Meal planning makes your week much easier — but you may not see it that way if you've never tried your hand at it. While creating your first meal plan can be intimidating, committing to one day a week of researching recipes, writing lists and going shopping can save you time, money and even help you gain control over your diet.
Ready to get started?
While all of the steps required to make your meal plan might seem overwhelming at first, rest assured that it gets easier as you get used to the process. Eventually, you'll discover some of your go-to easy-to-prep meals, nail down a grocery list that you're shopping from regularly and become a pro at chopping vegetables.
How to Start Meal Planning
When you're on a quest to create your first meal plan, ask yourself one simple question: What do you — or your family — like to eat?
"A good rule of thumb is to start by compiling a short list of foods that you like to eat that can be made in batches," says Celine Beitchman, director of nutrition for the Institute of Culinary Education. Beitchman recommends dishes that are easy to cook in big batches and are versatile enough to be paired with other easy-to-prep foods. Think: mushroom burgers, stewed bean dishes and marinara sauce.
If you're meal planning for a family, don't forget to include everyone else in the conversation. "You have to consider what every family member likes and doesn't like, and how much they eat from day to day," Beitchman says. "Try to include everyone's tastes." By asking for everyone's preferences, you'll cut down on any potential complaining after you've already shopped for and prepped the majority of the food for the week.
Now, ask yourself a few more questions:
- How many meals do you need? For example, do you plan to eat every meal at home throughout the week or do you have previously scheduled dinner date or office lunches?
- Do you want to eat leftovers? Think about whether you'd like the extras from dinner to double as your lunch the next day.
- How much time do you have to cook your meals? While you can plan to make dinner from scratch every night, cooking meals that can be frozen on Sunday and reheated throughout the week is your best time-saving bet.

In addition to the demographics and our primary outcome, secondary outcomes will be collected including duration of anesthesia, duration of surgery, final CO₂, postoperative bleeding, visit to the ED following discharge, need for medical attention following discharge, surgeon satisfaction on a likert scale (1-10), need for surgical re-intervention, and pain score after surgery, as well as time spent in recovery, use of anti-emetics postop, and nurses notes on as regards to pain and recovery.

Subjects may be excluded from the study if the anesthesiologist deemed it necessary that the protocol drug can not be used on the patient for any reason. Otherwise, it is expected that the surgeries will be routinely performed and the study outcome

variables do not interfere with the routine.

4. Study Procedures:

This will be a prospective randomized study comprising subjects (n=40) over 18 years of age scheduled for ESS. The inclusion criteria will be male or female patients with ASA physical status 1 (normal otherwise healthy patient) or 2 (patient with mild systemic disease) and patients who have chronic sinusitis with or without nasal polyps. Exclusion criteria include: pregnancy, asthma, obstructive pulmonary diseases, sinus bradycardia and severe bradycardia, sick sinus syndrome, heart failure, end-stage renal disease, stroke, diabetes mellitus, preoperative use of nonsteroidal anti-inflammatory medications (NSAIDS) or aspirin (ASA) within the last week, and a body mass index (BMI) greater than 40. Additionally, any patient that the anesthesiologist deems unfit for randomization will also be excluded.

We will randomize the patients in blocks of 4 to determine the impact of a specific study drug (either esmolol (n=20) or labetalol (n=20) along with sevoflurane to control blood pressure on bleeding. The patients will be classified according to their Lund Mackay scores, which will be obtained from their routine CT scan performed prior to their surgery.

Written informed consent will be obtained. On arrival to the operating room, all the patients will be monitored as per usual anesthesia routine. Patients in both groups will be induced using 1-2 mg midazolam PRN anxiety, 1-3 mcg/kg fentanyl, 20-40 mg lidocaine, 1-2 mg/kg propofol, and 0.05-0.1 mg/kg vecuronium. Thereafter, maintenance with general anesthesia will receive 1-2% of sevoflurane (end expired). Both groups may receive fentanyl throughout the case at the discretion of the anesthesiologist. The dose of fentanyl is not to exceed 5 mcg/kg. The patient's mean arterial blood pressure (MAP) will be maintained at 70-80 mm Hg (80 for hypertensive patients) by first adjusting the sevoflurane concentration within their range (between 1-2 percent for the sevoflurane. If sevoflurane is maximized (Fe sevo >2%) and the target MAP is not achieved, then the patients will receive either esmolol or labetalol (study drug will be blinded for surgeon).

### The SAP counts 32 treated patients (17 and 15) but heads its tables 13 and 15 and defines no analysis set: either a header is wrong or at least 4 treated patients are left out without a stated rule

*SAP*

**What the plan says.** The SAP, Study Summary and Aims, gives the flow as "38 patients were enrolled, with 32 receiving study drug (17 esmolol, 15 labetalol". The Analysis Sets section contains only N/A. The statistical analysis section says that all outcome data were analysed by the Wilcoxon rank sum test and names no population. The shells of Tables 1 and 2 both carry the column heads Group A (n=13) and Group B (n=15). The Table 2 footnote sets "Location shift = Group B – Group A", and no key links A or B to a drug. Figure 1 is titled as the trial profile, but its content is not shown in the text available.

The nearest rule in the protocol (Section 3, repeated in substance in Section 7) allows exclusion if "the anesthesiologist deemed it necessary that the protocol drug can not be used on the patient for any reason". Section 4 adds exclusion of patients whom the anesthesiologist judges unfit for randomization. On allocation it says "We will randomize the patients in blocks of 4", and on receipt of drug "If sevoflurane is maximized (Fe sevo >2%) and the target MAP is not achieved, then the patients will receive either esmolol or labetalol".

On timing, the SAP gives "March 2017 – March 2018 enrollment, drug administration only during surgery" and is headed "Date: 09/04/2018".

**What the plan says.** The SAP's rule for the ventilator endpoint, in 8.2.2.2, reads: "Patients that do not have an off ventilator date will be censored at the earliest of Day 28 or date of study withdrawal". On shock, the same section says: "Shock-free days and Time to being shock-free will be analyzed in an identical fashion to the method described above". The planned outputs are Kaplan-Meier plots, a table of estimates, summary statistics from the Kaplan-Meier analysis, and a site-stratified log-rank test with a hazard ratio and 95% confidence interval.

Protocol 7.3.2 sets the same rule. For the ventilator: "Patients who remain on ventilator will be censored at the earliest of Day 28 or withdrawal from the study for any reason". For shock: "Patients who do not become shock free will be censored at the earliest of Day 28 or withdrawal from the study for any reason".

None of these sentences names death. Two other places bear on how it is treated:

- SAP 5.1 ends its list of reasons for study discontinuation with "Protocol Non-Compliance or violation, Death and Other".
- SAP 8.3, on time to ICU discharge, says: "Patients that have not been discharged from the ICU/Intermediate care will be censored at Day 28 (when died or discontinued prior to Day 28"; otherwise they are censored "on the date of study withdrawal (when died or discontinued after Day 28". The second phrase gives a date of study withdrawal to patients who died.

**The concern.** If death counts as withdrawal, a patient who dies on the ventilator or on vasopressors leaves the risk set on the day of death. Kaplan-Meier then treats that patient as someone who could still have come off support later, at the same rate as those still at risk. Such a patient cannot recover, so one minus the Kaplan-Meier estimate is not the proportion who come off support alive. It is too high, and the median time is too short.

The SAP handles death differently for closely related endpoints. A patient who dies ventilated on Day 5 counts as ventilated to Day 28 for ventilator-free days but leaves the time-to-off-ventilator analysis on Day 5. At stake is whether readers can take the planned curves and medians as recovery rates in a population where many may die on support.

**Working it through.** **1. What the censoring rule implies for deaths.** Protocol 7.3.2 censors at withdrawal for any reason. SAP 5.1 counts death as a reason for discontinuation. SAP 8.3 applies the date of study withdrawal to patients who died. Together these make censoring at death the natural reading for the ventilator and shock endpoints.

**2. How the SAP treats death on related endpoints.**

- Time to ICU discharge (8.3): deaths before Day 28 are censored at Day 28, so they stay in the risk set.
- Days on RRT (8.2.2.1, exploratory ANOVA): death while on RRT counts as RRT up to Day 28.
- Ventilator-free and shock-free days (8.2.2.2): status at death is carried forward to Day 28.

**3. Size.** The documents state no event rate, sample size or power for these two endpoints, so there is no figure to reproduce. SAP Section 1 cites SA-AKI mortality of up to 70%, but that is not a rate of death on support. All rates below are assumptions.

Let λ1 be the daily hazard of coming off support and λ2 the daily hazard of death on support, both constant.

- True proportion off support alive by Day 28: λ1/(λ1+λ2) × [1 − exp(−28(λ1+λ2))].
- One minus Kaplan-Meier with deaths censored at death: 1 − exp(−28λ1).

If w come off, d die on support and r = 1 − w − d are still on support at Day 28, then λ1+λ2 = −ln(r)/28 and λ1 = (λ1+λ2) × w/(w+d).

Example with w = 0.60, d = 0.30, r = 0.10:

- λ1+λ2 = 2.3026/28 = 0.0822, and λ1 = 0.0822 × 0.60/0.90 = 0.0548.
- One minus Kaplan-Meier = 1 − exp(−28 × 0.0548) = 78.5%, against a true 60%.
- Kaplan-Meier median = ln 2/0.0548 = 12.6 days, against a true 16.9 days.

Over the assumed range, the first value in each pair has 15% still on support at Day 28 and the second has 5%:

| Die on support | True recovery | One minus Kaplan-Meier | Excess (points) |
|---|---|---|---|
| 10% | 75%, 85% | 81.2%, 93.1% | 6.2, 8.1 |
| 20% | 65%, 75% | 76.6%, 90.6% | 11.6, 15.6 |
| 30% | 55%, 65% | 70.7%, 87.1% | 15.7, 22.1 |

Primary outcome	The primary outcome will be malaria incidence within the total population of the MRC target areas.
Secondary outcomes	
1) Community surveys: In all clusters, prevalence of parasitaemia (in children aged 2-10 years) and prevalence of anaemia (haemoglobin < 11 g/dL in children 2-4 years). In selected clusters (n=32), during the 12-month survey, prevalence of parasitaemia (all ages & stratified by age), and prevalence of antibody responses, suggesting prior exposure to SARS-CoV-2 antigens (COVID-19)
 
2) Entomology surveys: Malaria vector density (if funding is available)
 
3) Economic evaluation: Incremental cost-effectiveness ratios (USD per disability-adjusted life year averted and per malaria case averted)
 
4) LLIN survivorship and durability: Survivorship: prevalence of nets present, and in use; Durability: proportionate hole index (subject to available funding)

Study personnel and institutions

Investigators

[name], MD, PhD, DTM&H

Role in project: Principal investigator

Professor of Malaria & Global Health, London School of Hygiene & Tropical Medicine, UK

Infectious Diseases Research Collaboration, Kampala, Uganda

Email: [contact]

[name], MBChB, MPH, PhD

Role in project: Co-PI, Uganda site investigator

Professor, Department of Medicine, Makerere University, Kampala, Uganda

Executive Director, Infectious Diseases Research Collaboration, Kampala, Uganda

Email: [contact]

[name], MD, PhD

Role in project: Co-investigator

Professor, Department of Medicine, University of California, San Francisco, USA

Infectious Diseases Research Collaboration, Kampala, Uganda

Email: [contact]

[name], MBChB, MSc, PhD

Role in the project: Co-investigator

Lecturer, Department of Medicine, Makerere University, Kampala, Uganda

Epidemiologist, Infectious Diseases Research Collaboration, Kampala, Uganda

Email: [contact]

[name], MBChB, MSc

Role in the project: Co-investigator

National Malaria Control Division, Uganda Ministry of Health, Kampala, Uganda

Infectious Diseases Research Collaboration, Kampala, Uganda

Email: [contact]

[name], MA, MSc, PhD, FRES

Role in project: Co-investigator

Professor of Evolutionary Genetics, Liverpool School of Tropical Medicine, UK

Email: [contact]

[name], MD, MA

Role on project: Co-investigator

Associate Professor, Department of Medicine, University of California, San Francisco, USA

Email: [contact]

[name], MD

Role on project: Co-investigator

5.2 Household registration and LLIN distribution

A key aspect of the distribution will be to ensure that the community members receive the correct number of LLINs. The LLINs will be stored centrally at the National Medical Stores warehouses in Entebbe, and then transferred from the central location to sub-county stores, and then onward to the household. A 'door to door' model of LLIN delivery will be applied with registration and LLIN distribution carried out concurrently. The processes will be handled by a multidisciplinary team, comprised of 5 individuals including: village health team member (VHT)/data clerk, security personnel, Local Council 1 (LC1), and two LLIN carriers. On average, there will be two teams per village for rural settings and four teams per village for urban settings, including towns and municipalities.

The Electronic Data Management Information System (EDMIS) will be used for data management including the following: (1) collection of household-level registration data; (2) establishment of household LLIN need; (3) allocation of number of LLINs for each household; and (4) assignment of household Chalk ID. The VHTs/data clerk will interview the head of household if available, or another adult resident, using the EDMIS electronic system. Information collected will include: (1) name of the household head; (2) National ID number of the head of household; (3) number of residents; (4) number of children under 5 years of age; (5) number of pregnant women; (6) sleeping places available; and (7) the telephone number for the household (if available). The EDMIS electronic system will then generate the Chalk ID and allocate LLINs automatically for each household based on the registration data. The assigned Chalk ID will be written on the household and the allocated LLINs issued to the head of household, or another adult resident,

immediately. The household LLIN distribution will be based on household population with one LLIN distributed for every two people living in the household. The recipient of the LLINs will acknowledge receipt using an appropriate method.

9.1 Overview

Step 1: Inventory Your Kitchen
If you're making a meal plan on a budget, it's particularly important to inventory your kitchen before you do anything else, recommends Philadelphia-based sports dietitian Kelly Jones, RD. Make a list of all the protein, starches and produce you already have in the refrigerator, pantry and freezer. "This way, you'll be less likely to let items you already have expire or spoil," Jones says. "Your grocery list will likely be a lot shorter since you only have certain items to purchase."
From there, people who are on a budget should check into the weekly sales at the local grocery store. Make a list of the ingredients that are on sale, and look into recipes that use those particular items. If you want to take it one step further, look for coupons to stock up on some of your favorite healthy ingredients.
Once you know what foods you're definitely using in the weekly meal plan, take into consideration the time of year and what's in season. After all, a winter meal plan will be much more likely to feature hearty soups, stews and casseroles while a summertime plan can take advantage of in-season produce as well as focus on meals that don't require turning on an oven in an already warm house.
Step 2: Choosing the Meals
Here's the fun part of meal-planning: figuring out what you're actually going to eat this week! Take that list you made of recipe favorites and plug them into the weekly calendar where they feel most appropriate. From there, fill in the rest of the meals by doing a little research. You could either crack open those cookbooks or search through LIVESTRONG.com's recipe database.
If you're using a meal plan to help your weight loss efforts, you've made a good choice! Meal planning is associated with a healthier diet and a decreased risk of obesity, a February 2017 study in the International Journal of Behavioral Nutrition and Physical Activity found. Find weight-loss-focused meals by searching through our recipe database or your cookbooks for options that fit the bill, whether it's low-calorie, low-carb, low-sugar or high-protein.
Before you add a recipe to the meal plan, take a moment to think about whether it works for that night. For example, if Tuesday evening is filled with sports practices or late meetings, ensure that you're choosing a recipe for that day that can be whipped up in 15 to 30 minutes or less if you've decided to cook it that day. Once you have an entrée penciled in for a particular day, don't forget to round out the plate with side dishes, such as salads or other greens, as well as healthy whole grains.
If you have busy days coming up, don't forget to pencil in a few grab-and-go snacks. Reach for whole fruit, chopped fresh vegetables such as celery, carrots and cucumbers, whole-grain crackers, low-fat deli turkey slices and nuts, The Centers for Disease Control and Prevention (CDC) suggests.
Step 3: Grocery Shopping
Once you have the week filled up with meals, make a list of the ingredients you need and head to the grocery store. Arrange your grocery list in the order you walk through the grocery store to avoid zig-zagging back and forth, which wasted both time and energy.